I’m studying in earnest for my exam on “Cereals, Malting, and Mashing” on Thursday. I’m taking the tried and tested route of looking at old exam papers and writing answers to them in the vague hope that writing answers under test conditions will somehow come easier. I want my mock answers to be informative enough and factually correct so I don’t practice test conditions at home but instead look things up when I want to. And now my hand is cramping and I haven’t posted today, so I think I’ll post something on malting as a way of killing two birds with one stone.
Malting barley or any cereal is all about getting the moisture content right. When you malt you don’t so much do anything to the grain as attempt to create the conditions necessary for it to do what nature has programmed it to do but at a time and manner of our choosing. Barley comes off the field at a moisture level of about 15% by weight (it can be more). This is too high. Not all the harvest can be malted at once. So it must be dried to a level safe for storage, which means below 12% by weight. Above that level, it is susceptible to fungal and microbiological infection that could make it unsuitable for use in brewing. Barley comes off the field teeming with micro-organisms mostly bacteria but also mould, and fungi. There are two moulds the maltster needs to be especially wary of. Extensive infestation by aspergillus can produce aflatoxins which are hazardous to health and there are legal maximum levels that have to be observed. The other mould is fusarium which can cause gushing problems in the finished beer if its byproducts are able to survive through the process. So barley is first dried.
When it is ready to be malted, the barley is steeped in large steeping tanks for 2 days to bring it up to around 45% moisture (43-48%). It is alternately steeped and drained/allowed to drip dry (termed an ‘air rest’) to allow the barley to breathe during this steeping phase. The steeping regime might be 10 hours steeping followed by 13 hours draining and then repeat or 6 hours steeping 18 hours resting, six hours steeping 16 hours resting, two hours steeping and two hours resting. That sort of thing. The steep tanks are usually aerated as well during steeping. In some maltings the barley is spray steeped rather than entirely submerged as this saves water. The steep water washes off lots of pesticides and microorganisms and contains leaching from the grain itself so it is very expensive to dispose of (having a high biological and chemical oxygen demand (BOD, COD). Phenols, tannins, sugars and amino acids, silicates and other minerals all come out of the steep water. The steep water should be around 16’C. And the relative humidity during the air rests has to be 100% to avoid the grain drying out. Some maltsters add gibberellic acid, a plant growth regulator (i.e a hormone) to the steep water to promote germination, and this is perfectly safe as far as we know. But the Scotch whisky industry won’t accept malt that has been treated in this way for precautionary reasons.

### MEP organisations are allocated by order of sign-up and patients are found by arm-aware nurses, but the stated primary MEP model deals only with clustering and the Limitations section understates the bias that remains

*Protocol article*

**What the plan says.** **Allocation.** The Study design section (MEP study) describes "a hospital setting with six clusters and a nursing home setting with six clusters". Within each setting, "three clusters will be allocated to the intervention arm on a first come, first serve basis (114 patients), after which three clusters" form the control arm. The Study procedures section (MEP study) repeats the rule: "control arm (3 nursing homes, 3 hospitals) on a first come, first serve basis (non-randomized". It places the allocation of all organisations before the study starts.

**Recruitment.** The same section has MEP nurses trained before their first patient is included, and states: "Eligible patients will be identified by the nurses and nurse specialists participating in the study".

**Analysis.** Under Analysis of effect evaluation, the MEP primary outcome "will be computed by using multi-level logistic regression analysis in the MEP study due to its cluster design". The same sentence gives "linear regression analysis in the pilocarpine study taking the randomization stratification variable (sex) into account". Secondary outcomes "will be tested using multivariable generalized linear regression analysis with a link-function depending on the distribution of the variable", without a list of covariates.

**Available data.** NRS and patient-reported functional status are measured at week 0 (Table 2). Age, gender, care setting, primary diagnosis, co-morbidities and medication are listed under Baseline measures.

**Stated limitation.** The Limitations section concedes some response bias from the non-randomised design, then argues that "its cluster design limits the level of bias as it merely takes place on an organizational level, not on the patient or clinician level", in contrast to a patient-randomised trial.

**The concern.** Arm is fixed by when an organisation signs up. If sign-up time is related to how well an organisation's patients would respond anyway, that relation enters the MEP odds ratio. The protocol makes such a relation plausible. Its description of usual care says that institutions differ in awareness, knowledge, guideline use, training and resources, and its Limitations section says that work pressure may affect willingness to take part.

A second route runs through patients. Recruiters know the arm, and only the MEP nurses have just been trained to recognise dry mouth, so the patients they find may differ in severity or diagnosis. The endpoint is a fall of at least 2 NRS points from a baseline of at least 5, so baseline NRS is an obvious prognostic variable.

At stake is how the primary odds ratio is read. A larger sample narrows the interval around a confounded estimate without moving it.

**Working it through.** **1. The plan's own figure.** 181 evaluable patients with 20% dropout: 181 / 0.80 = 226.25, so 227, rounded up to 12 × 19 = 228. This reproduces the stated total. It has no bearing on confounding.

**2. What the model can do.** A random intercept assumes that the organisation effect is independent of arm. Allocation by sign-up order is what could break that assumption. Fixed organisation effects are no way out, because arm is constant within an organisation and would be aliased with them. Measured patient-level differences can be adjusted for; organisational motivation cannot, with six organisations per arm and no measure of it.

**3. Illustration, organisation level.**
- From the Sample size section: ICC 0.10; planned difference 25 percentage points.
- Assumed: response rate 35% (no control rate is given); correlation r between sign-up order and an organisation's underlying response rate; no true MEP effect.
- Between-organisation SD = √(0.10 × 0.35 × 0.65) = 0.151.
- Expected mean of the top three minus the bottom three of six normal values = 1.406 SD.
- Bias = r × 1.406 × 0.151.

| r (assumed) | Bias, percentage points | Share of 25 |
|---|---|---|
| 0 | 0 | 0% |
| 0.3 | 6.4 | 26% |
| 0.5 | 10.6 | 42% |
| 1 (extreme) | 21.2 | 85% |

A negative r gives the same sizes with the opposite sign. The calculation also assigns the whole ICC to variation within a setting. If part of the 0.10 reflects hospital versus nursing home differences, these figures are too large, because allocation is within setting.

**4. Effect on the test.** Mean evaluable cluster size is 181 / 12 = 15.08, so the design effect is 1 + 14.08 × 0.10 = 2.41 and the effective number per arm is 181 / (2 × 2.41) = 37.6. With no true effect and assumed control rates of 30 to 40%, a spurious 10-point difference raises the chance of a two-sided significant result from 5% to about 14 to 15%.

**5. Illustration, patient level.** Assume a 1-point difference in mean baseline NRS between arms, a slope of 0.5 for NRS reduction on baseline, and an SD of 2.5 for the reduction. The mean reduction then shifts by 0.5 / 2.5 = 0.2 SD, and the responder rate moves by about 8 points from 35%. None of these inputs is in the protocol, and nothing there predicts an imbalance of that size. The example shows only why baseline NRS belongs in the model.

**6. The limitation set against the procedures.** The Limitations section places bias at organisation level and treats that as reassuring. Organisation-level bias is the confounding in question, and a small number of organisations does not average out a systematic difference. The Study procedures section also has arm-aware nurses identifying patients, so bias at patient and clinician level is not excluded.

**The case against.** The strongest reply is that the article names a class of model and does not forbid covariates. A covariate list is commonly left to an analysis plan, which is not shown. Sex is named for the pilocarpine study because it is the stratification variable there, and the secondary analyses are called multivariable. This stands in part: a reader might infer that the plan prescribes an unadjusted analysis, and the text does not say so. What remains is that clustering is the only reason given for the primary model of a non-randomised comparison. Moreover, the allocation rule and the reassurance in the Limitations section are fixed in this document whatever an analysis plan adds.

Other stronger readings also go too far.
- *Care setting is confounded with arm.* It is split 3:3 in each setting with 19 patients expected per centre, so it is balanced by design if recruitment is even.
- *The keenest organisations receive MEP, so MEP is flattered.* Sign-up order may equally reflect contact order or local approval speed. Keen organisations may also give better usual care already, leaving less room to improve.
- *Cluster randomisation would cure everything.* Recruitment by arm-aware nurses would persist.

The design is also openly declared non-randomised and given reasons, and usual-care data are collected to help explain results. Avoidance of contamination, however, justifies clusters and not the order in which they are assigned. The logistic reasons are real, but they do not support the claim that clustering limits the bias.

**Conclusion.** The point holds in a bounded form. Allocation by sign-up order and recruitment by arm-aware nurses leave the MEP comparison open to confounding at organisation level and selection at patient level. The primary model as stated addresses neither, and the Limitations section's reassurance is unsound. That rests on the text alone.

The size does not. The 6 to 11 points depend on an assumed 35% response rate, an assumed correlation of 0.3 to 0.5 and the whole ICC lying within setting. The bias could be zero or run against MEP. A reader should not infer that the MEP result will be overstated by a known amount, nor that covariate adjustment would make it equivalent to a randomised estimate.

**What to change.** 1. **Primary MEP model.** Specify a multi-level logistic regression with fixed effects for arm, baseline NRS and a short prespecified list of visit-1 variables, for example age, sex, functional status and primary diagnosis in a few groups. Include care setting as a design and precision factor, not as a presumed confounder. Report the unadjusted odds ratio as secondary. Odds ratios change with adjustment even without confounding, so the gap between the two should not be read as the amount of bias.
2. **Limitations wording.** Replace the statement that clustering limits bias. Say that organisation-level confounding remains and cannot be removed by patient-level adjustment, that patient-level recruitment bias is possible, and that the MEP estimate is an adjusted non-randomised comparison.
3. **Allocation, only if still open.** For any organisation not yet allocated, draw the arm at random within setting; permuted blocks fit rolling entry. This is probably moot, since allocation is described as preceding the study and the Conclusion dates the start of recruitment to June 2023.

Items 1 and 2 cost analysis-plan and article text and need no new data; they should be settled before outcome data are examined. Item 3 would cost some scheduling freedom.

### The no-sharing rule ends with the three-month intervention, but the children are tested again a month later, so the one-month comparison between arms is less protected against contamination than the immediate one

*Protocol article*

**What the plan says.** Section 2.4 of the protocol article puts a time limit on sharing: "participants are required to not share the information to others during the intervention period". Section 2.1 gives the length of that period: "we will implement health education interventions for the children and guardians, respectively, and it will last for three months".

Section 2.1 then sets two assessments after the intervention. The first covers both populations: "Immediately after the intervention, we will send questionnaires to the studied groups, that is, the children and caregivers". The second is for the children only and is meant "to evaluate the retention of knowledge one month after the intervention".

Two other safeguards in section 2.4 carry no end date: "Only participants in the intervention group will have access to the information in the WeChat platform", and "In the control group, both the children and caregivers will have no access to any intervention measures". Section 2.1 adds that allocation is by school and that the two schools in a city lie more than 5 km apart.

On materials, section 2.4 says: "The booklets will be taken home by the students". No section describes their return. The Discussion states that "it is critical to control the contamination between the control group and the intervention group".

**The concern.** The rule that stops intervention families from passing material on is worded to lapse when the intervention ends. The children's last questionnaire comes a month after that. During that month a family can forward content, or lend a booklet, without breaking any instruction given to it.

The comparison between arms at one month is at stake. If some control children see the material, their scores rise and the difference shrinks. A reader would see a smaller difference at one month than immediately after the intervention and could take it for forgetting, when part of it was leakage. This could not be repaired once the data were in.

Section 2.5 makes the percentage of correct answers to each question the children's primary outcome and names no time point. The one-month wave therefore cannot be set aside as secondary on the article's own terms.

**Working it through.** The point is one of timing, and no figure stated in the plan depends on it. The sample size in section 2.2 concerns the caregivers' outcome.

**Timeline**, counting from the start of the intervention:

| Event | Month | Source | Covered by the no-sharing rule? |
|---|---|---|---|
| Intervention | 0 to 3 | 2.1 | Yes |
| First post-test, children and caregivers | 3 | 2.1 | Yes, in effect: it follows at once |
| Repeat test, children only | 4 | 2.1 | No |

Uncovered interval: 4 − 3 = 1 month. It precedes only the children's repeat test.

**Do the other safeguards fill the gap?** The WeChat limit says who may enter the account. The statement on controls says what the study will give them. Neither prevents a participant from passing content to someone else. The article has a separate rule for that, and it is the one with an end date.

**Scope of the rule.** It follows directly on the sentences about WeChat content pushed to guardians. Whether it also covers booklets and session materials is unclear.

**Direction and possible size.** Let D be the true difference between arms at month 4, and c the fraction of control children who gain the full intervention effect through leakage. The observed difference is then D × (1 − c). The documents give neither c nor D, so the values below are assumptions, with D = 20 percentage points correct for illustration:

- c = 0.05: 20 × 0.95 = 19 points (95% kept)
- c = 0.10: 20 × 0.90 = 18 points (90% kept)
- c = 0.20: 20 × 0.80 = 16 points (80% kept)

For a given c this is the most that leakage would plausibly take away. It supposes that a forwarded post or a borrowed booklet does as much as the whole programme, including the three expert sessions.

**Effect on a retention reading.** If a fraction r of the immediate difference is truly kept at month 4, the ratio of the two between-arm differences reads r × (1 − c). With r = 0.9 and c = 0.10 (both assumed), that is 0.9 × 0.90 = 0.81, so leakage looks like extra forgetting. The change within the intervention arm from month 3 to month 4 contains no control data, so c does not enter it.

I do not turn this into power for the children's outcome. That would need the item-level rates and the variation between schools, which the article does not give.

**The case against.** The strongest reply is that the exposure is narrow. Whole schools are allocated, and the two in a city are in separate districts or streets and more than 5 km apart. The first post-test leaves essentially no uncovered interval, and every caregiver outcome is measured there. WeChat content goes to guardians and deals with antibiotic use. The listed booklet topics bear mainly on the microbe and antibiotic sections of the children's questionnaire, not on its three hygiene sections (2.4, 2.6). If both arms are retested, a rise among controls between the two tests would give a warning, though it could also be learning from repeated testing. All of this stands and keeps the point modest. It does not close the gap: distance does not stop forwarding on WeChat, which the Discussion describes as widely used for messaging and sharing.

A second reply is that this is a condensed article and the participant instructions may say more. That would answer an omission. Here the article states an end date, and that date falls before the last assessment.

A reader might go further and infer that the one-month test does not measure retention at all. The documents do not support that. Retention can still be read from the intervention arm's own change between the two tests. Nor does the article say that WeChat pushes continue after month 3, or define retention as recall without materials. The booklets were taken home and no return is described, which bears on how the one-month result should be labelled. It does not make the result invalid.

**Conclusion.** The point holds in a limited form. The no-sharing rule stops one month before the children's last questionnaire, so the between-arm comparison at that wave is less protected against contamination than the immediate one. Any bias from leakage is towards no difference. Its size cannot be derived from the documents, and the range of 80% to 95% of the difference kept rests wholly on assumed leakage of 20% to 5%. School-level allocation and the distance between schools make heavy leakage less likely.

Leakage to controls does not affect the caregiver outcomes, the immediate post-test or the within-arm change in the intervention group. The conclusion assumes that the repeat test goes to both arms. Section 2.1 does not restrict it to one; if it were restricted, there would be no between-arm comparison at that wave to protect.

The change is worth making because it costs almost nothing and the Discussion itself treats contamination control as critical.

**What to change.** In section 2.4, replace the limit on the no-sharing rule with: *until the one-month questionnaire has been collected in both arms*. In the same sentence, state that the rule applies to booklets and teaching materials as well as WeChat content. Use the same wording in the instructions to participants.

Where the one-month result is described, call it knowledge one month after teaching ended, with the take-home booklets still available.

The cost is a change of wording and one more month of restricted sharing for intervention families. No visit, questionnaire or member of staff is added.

After steeping the barley is turned into large germination vessels. One type of germination vessel is the so-called saladin box pictured below.
The grain is piled about 4 feet deep in Saladin boxes. This is a departure from the traditional floor maltings where it was, as you might expect, spread all over the floor. The barley is turned to stop the rootlets matting together. During the time in the saladin boxes the barley chits, that is, the little root starts to pop out
That happens in the first couple of days of germination. Malt is in the saladin box for five days. Towards the end, the rootlets really show themselves, like this.